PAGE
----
Binney was the pioneer in a much-needed improvement of the forms of service in Nonconformist churches, and gave a special impulse to congregational psalmody by the publication of a book entitled The Service of Song in the House of the Lord. Of numerous other works the best-known is his Is it Possible to Make the Best of Both Worlds? an expansion of a lecture delivered to young men in Exeter Hall, which attained a circulation of 30,000 copies within a year of its publication. He wrote much devotional verse, including the well-known hymn Eternal Light! Eternal Light! His last sermon was preached in November 1873, and after some months of suffering he died on the 24th of February 1874. Dean Stanley assisted at his funeral service in Abney Park cemetery.


This article incorporates text from the 1911 Encyclop√¶dia Britannica, which is in the public domain. Jump to: navigation, search Supporters contend that the Eleventh Edition of the Encyclopædia Britannica (1910-1911) represents the sum of human knowledge at the beginning of the 20th century; indeed, it was advertised as such. ... The public domain comprises the body of all creative works and other knowledge—writing, artwork, music, science, inventions, and others—in which no person or organization has any proprietary interest. ...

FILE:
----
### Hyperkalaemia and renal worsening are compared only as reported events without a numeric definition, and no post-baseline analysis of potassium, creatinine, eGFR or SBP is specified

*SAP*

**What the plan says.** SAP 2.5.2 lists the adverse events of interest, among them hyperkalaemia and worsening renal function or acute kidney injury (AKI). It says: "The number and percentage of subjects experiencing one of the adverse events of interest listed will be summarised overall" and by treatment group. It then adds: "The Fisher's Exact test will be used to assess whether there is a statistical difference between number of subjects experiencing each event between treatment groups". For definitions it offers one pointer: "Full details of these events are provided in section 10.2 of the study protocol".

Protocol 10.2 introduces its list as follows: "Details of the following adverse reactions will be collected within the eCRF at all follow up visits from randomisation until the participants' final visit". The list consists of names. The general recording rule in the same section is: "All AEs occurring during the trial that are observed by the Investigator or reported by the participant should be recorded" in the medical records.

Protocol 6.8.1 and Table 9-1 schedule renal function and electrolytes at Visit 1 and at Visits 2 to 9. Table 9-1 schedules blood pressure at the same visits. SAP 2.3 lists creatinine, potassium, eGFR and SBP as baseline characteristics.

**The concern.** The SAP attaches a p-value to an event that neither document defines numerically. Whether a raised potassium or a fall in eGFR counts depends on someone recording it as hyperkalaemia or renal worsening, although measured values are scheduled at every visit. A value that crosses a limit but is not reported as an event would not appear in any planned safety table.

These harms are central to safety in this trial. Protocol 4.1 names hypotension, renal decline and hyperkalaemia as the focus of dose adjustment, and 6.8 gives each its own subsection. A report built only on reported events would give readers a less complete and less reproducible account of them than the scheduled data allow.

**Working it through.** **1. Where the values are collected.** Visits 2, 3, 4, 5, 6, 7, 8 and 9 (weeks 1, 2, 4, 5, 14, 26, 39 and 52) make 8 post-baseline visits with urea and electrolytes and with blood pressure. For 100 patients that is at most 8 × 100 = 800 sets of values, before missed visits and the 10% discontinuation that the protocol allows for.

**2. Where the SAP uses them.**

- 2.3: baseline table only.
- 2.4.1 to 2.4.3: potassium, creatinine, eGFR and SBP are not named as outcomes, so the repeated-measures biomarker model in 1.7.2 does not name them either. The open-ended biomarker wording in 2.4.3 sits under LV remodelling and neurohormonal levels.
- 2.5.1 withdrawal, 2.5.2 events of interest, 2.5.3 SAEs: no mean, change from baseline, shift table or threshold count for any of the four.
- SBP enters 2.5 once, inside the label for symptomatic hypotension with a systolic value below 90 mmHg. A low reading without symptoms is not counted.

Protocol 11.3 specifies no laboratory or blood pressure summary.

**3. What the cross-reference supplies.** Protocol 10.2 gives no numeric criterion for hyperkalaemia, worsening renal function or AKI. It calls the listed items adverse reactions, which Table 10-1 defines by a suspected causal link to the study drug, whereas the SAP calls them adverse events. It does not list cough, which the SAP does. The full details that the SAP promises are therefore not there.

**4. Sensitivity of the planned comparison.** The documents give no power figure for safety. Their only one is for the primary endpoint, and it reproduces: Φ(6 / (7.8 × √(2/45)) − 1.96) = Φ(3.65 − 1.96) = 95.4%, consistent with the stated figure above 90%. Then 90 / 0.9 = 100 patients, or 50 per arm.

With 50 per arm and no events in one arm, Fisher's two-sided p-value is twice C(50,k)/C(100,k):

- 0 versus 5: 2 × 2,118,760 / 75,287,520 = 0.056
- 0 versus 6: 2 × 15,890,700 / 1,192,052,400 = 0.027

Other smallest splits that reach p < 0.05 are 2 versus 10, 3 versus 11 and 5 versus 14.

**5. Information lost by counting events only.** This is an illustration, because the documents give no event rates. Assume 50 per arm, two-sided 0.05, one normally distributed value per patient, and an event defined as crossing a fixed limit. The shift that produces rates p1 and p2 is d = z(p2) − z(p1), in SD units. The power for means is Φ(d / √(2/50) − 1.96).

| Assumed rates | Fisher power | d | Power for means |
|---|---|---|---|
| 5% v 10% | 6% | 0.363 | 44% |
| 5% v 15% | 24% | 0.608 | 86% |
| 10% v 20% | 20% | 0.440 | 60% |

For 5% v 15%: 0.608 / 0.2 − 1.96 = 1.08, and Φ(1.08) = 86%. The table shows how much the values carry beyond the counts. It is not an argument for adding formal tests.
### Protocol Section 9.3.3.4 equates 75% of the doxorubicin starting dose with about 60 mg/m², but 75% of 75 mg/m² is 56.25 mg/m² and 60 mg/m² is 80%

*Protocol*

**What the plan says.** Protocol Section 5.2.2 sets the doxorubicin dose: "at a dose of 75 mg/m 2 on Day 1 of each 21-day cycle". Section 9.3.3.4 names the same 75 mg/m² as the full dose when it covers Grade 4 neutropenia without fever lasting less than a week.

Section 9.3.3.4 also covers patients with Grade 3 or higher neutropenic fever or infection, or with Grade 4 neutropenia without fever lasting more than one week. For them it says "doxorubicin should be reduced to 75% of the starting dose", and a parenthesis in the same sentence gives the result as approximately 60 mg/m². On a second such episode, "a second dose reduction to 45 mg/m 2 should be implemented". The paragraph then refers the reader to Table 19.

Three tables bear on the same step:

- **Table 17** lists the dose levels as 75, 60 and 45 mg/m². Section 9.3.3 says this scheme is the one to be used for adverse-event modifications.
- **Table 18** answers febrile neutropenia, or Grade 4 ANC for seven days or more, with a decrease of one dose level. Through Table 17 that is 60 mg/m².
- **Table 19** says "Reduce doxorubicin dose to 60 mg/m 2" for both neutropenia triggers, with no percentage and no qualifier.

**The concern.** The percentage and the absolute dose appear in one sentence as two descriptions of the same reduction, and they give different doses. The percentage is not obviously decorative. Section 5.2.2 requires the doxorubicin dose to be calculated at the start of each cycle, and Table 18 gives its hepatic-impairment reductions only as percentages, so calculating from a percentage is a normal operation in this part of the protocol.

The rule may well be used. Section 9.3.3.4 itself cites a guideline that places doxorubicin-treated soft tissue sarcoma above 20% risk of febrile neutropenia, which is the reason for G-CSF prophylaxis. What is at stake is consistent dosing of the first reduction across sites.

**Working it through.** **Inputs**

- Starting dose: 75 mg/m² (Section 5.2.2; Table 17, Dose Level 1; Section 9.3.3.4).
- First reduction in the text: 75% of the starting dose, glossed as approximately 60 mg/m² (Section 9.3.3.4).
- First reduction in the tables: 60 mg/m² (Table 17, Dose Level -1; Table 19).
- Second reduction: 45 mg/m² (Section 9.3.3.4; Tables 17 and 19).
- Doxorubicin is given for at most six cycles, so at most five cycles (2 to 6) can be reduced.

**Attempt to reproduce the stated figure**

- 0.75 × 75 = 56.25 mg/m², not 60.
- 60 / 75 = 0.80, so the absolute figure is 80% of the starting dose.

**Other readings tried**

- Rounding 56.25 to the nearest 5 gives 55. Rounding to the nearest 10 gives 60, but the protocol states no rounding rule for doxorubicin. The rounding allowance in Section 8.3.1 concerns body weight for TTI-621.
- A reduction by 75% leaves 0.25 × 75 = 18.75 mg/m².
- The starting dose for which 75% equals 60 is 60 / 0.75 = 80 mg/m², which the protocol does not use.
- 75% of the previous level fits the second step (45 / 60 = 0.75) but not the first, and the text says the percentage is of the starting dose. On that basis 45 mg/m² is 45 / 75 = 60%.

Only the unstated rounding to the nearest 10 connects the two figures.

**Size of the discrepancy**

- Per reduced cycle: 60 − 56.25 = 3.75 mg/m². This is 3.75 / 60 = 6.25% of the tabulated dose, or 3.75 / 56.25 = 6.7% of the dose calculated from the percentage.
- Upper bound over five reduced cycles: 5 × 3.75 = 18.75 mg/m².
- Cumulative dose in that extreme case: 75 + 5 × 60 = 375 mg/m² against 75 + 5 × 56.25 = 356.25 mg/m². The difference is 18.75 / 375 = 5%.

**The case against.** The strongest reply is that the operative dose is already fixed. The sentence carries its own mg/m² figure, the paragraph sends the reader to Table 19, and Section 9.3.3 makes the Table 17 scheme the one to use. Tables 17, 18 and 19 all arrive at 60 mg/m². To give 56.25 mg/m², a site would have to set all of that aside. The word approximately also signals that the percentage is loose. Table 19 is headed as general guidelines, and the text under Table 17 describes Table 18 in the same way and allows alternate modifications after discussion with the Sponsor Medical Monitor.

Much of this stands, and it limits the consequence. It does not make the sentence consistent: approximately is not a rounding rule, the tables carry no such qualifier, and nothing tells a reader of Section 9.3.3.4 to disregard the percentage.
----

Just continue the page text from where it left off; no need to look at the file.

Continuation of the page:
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Thomas Binney - LoveToKnow 1911 (401 words)
THOMAS BINNEY (1798-1874), English Congregationalist divine, was born of Presbyterian parents at Newcastle-on-Tyne in 1798, and educated at an ordinary day school.
An address delivered on the occasion of the laying of the foundation stone was published, with an appendix containing a strong attack on the influence of the Church of England, which gave rise to a long and bitter controversy.
Binney was the pioneer in a much-needed improvement of the forms of service in Nonconformist churches, and gave a special impulse to congregational psalmody by the publication of a book entitled The Service of Song in the House of the Lord.
Enchiridion: Thomas Binney (1741 words)
Binney's predecessor, the venerable John Clayton, whose ministry had been more strictly evangelical and correct, partly by the manly presence and lofty bearing of the preacher, and partly also by the way in which it dealt with passing events, and the familiar topics of the day.
Binney had not long been settled in London before, observing the spiritual destitution of many emigrants to our colonies, he set himself in co-operation with several influential friends to form what is now known as "The Colonial Missionary Society," of which he may thus be regarded as the founder.
Binney was appointed chairman of the Congregational Union of England and Wales, and likewise preached before the assembly at Leeds in 1843 and 1868.